Burma Day 6: A Day in Mandalay
|As foreign yogis meditate at Maha Muni Pagoda, a monk silently records them with his video camera|
For Day 5, see here! Kory Goldberg continues his Burma pilgrimage journal for the full day experience in Mandalay, writing about the Pariyatti yatra. You can also consider joining a later pilgrimage in Burma yourself.
"Group yoga on a rooftop as the sun rises is a wonderful way to begin a day. Our morning meditation at the sacred Maha Myat Muni Pagoda was a real blessing. The living Buddha, or the Buddha surrounded by life, inspires millions of pilgrims to lead a life dedicated and devoted to Dhamma. As always, the local Burmese were delighted to see our group engaging with their culture in a meaningful way. Our time at the pagoda was an engagement both sacred and profane as we practiced mindfulness while sitting, standing, listening to the Venerable Snowadaw explain the site and answer our questions, and shopping for gongs. We came across a pre-ordination ceremony with young children dressed as royal princes. The ages of the children varied, some around twelve or thirteen, others around three or four, forcing some of us to question the intelligence and motivation for ordaining a child still not weened from mother's milk. The land of infinite wisdom doesn't exist in isolation from ignorance and greed.
|So happy were the Burmese to see the yatra group that they politely requested a photo with this Swedish pilgrim and German nun|
|At a handicrafts store of traditional Burmese wares|
Ma Khaing, a long-time friend to many Western Vipassana yogis the last dozen years or so, displayed typical Burmese hospitality by cooking us a sumptuous homecooked pure vegetarian meal. the food was infused with love and the group unanimously agreed that it was the best meal so far, although we seem to hear these superlatives on a daily basis. at the end of the meal a few of us expressed our gratitude and appreciation for Ma Khaing's generosity, and one of us offered her a maple leaf shaped bottle of Canadian maple syrup. She was delighted, less so for receiving a nice gift and a series of compliments and more so from the joy that arises from giving yourself over to others. A common Burmese spirit unsurpassed by any other culture in the world.
|Four foreign pilgrims take time out for a photo outside of Dhamma Mandapa|
After lunch we briefly walked off our lunch at the Bamaw Monastery, whose rustic building is constructed from teak and carved with elaborate floral patterns and Buddhist imagery. The generous Bamaw Sayadaw allowed Goenkaji's Mandalay students to construct a centre on his land. Even though the Sayadaw's tradition has no connection to Goenkaji's lineage, the selfless monk shared his property simply out of appreciation for Goenkaji's ability to teach people from all walks of life. meditating at Dhamma Mandapa and again next door at the Mahabodhi Vipassana Yogi Meditation Centre founded by Saya Theingyi (a student of Saya Thetgyi) wad restful and nourishing, allowing many to reorient themselves in Burma's extensive and complicated Buddhist matrix. ven. Karunika Bivantha, the Sayadaw now in charge of the Mahabodhi centre, is not only a master meditator but a great scholar who has authored several books on the Abhidhamma. Like many of the Sayadaws we have met so far, this wiry and radiant scholar-monk emphasized the importance of paying attention to the four elements as an object of meditation. However, unlike the the others, he connected this contemplation to the awareness of the arising and passing away of vedana, demonstrating a profound and intimate personal experience of the meditative life, as well his relationship to Ledi Sayadaw and Saya Thetgyi. (For a short excerpt of the Sayadaw's talk on the Four Elements, see here)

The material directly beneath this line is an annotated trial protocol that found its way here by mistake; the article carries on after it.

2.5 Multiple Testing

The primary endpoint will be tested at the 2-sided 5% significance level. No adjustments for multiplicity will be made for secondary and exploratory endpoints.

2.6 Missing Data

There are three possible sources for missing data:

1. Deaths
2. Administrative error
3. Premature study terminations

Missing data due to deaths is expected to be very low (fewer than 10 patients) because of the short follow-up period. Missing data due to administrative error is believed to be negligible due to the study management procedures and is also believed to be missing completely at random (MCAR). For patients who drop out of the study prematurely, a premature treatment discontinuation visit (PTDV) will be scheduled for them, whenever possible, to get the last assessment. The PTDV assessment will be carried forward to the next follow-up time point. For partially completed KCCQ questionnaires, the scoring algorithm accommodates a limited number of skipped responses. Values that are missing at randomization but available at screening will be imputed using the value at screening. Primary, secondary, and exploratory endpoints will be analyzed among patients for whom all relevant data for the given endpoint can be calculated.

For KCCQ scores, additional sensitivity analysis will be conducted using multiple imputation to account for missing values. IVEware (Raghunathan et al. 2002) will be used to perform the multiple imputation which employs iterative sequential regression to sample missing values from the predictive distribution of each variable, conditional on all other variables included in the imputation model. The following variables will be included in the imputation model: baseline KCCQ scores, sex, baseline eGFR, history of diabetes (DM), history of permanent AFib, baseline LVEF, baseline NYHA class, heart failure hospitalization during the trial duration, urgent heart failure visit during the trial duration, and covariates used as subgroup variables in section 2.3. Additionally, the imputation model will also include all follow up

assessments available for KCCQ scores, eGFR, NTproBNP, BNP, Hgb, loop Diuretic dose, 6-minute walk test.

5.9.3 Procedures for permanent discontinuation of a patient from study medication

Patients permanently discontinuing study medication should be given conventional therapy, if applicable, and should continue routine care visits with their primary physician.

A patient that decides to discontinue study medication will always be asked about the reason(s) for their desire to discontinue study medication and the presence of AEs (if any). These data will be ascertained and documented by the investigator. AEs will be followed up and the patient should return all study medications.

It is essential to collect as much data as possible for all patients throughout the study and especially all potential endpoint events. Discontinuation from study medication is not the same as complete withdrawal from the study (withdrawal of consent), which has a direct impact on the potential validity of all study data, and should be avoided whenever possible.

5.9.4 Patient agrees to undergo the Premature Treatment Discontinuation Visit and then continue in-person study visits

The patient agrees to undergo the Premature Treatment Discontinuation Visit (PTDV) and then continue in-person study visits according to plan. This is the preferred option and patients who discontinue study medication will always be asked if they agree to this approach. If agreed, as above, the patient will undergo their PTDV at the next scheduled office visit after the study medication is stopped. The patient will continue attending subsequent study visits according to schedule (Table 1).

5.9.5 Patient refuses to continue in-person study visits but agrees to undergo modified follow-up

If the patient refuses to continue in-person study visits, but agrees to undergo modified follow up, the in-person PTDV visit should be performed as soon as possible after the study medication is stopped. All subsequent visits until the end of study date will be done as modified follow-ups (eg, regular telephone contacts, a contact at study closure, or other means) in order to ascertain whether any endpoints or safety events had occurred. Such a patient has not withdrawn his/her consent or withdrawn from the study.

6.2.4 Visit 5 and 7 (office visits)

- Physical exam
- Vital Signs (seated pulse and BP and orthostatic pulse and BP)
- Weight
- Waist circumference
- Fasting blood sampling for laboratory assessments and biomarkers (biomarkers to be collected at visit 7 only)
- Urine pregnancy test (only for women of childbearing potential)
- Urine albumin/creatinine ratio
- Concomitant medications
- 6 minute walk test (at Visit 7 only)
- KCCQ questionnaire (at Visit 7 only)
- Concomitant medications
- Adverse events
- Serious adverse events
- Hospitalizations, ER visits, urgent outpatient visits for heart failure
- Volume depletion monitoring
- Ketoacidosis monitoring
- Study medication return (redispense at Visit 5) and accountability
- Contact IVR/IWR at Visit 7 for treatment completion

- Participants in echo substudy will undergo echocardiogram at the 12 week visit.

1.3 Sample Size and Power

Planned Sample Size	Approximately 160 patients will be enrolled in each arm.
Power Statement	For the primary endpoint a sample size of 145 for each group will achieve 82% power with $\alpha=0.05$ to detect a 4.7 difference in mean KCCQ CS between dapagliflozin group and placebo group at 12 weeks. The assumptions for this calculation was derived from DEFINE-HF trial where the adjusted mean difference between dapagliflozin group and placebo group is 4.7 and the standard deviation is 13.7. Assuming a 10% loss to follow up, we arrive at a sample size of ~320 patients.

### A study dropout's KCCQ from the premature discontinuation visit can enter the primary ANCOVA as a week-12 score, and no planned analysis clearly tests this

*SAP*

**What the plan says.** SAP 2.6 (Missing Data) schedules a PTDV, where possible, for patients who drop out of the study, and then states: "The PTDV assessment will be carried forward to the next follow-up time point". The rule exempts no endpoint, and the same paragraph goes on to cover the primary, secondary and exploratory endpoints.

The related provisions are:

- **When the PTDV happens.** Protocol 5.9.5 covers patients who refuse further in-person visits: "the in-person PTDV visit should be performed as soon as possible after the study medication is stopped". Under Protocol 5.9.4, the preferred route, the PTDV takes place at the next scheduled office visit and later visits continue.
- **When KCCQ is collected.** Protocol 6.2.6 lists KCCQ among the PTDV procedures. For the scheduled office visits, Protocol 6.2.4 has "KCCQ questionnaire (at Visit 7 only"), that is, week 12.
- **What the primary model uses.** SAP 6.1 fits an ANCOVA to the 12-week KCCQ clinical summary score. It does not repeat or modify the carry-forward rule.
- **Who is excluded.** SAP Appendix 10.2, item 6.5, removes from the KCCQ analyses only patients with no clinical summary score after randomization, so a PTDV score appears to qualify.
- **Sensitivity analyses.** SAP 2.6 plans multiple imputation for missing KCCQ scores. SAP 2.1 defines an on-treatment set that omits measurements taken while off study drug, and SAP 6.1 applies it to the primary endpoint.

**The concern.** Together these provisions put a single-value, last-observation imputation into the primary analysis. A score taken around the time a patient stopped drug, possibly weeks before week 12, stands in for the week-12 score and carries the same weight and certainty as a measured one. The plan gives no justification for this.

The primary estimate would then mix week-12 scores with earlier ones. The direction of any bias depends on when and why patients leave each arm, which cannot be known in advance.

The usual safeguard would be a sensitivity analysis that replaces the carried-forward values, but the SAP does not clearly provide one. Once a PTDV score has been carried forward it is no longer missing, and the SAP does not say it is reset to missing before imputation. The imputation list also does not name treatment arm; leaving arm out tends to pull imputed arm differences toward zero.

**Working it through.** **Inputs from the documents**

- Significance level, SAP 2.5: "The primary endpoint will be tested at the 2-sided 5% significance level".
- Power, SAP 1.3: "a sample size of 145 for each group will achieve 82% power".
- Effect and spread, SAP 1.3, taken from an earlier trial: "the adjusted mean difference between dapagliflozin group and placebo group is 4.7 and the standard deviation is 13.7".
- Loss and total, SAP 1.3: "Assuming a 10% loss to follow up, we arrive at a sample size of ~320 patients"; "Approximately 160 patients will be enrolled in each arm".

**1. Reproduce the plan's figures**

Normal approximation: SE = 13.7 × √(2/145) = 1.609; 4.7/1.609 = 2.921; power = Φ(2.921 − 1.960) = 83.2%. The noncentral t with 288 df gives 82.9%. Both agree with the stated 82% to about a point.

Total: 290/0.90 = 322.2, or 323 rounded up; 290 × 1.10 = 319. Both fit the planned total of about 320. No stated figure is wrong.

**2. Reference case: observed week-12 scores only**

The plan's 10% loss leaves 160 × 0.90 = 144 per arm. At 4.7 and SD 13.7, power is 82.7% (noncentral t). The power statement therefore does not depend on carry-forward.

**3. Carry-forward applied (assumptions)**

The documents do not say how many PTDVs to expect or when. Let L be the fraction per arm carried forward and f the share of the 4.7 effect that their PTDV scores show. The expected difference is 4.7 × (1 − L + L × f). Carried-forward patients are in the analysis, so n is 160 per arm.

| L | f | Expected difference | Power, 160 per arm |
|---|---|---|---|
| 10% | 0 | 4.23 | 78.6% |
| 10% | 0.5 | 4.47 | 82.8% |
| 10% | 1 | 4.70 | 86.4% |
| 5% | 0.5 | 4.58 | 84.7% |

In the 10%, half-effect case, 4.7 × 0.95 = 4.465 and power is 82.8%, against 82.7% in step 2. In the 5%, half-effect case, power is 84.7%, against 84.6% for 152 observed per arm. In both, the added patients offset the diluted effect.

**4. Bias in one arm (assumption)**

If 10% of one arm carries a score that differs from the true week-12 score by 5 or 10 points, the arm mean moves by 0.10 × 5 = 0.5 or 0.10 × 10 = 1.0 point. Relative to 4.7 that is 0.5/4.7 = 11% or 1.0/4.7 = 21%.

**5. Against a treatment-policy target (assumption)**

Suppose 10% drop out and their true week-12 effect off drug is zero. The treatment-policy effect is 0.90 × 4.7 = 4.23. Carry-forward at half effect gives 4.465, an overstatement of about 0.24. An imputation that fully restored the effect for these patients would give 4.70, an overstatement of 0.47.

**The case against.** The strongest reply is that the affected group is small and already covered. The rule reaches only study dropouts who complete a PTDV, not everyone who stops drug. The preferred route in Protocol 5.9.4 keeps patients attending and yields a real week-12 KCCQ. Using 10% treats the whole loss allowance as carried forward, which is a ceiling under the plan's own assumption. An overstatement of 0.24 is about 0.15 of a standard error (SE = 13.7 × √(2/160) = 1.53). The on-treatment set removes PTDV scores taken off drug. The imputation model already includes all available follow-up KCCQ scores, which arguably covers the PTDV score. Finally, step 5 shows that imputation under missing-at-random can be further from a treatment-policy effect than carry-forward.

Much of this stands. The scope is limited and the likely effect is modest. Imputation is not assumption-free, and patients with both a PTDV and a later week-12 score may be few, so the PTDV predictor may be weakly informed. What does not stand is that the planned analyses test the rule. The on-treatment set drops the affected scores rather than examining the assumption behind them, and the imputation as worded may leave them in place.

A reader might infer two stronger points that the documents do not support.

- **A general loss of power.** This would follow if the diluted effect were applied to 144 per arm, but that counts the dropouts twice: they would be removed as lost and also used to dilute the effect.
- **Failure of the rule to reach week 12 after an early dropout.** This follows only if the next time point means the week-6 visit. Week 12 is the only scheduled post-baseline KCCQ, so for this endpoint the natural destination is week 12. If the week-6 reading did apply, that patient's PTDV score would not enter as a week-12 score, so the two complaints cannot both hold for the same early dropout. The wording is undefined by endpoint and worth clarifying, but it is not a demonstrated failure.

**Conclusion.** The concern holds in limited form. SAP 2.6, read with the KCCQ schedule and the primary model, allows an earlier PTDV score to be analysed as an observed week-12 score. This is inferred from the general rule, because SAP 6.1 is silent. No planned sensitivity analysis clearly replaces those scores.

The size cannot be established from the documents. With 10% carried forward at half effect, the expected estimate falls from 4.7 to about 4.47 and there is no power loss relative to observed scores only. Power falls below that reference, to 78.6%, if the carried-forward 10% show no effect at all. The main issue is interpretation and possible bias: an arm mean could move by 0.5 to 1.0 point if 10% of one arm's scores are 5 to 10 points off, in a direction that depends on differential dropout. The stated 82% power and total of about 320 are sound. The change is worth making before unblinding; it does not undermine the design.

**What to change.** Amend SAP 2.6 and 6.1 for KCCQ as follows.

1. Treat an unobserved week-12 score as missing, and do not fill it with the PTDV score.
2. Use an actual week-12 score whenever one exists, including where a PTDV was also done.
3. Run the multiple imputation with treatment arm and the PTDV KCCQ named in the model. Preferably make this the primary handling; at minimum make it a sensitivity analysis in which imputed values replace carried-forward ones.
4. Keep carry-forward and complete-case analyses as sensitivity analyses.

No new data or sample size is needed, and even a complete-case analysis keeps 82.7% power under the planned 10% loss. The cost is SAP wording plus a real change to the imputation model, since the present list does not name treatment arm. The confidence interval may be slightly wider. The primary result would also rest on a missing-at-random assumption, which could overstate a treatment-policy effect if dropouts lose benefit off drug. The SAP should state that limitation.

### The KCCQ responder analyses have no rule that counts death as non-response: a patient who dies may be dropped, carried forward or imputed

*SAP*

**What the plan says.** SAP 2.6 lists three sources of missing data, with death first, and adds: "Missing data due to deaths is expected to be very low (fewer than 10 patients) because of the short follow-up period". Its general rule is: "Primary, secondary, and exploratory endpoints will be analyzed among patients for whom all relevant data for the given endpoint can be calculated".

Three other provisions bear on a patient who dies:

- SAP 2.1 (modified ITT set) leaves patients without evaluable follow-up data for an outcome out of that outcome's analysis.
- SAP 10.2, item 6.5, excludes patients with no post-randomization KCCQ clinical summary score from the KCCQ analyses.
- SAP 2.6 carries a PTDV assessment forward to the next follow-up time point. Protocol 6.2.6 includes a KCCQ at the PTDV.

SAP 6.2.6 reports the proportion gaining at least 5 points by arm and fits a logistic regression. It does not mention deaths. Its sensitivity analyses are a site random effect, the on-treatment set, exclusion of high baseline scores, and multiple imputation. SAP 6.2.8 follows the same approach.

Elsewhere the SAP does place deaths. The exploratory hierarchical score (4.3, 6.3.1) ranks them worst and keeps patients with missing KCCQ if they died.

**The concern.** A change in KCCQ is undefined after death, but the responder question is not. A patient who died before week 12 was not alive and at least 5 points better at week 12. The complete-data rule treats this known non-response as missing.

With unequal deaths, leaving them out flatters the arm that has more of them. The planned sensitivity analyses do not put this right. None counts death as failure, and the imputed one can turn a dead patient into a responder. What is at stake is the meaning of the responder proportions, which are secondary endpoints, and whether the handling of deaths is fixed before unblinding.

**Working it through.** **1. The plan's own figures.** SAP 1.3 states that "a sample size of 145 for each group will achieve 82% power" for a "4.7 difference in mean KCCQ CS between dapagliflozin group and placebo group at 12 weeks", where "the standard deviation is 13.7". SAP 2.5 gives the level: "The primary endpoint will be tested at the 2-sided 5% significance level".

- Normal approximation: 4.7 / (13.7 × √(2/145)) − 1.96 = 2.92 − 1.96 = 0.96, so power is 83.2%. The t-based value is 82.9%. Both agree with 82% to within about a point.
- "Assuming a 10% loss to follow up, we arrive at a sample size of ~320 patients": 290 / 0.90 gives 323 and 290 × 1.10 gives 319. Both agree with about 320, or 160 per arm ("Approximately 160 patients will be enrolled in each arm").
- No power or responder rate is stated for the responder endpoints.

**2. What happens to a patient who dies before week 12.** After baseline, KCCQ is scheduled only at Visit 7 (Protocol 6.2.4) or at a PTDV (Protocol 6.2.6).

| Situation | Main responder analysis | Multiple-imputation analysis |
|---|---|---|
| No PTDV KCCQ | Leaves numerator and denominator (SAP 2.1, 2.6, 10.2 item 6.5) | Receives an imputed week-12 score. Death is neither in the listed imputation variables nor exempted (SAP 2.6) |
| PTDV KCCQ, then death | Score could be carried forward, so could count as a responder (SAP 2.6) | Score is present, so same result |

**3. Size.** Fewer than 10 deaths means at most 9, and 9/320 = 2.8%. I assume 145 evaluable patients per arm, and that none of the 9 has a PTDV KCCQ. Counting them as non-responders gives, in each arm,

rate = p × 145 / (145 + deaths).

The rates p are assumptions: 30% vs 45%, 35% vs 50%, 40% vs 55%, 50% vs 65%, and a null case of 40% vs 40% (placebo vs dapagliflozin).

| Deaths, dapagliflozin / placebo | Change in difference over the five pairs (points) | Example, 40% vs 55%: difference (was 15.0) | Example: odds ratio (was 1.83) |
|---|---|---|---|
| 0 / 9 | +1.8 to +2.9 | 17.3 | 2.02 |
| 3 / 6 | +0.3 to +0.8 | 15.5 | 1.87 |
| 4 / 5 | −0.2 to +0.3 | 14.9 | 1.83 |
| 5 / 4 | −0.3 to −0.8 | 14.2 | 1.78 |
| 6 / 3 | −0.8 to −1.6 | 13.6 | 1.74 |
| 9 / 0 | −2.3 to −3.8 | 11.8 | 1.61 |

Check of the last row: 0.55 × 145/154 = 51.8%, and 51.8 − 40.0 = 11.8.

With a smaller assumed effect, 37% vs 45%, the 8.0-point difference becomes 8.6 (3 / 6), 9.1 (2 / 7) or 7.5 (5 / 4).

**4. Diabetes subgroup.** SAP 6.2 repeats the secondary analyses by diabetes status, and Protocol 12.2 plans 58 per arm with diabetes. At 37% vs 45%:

|The Sayadaw at Maha Bodhi Monastery smiles during a Question and Answer with foreign yogis|
|A Russian pilgrim stands in reverence before the Maha Bodhi temple at the center established by Saya Thet Gyi's student, Saya Thein|
While the day was certainly filled with great moments, I also felt that the wounds from the inner battles were also revealing themselves for a number of people in the group. Most of us were tired and wanted to go back to the hotel. However there was one last stop of the day (actually many but it was getting dark and we needed to cancel a few stops on the itinerary). The Shwegyin Monastery is renowned for its monks who strictly adhere to the vinaya. As the monks chanted their evening prayers in their magnificent teak temple, we sat outside on the large veranda. After some time, One of the elder monks approached Snow, wondering who this curious bunch of foreigners were. Finding out that we were students of Goenkaji, he ushered us into another building where there sat one of the most illuminated old monks any of us had ever seen before. We were pleasantly surprised to discover that this old bhikkhu exuding love and light was a senior teacher under Goenkaji. Dr. Khin Maung Aye, the 82-year old bhikkhu, was a living example of what we all strove to be in one way or another. Not necessarily a monk in robes (although he did suggest that we all give it a try sometime, even for just a few days, since the spiritual benefits of doing so are immeasurable), but a stress-less, caring, bundle of joy. the constant giggles of this Dalai Lama/yoda-like figure was concrete proof of what this path can do and provided us all a brief moment that will be cherished for the rest of our lives."
For Day 7, go here!
|Dr. Khin Maung Aye, a senior AT in the Goenka tradition, spoke to the pilgrims during a visit to Shwe Kyin Monastery|
|U Thuttivara, seated to the left and the presiding Sayadaw at Shwe Kyin Monastery, provided an inspiring end to an already full dhammic day|
|Pilgrims are all smiles when listening to the deep wisdom of these two great monks at Shwe Kyin Monastery|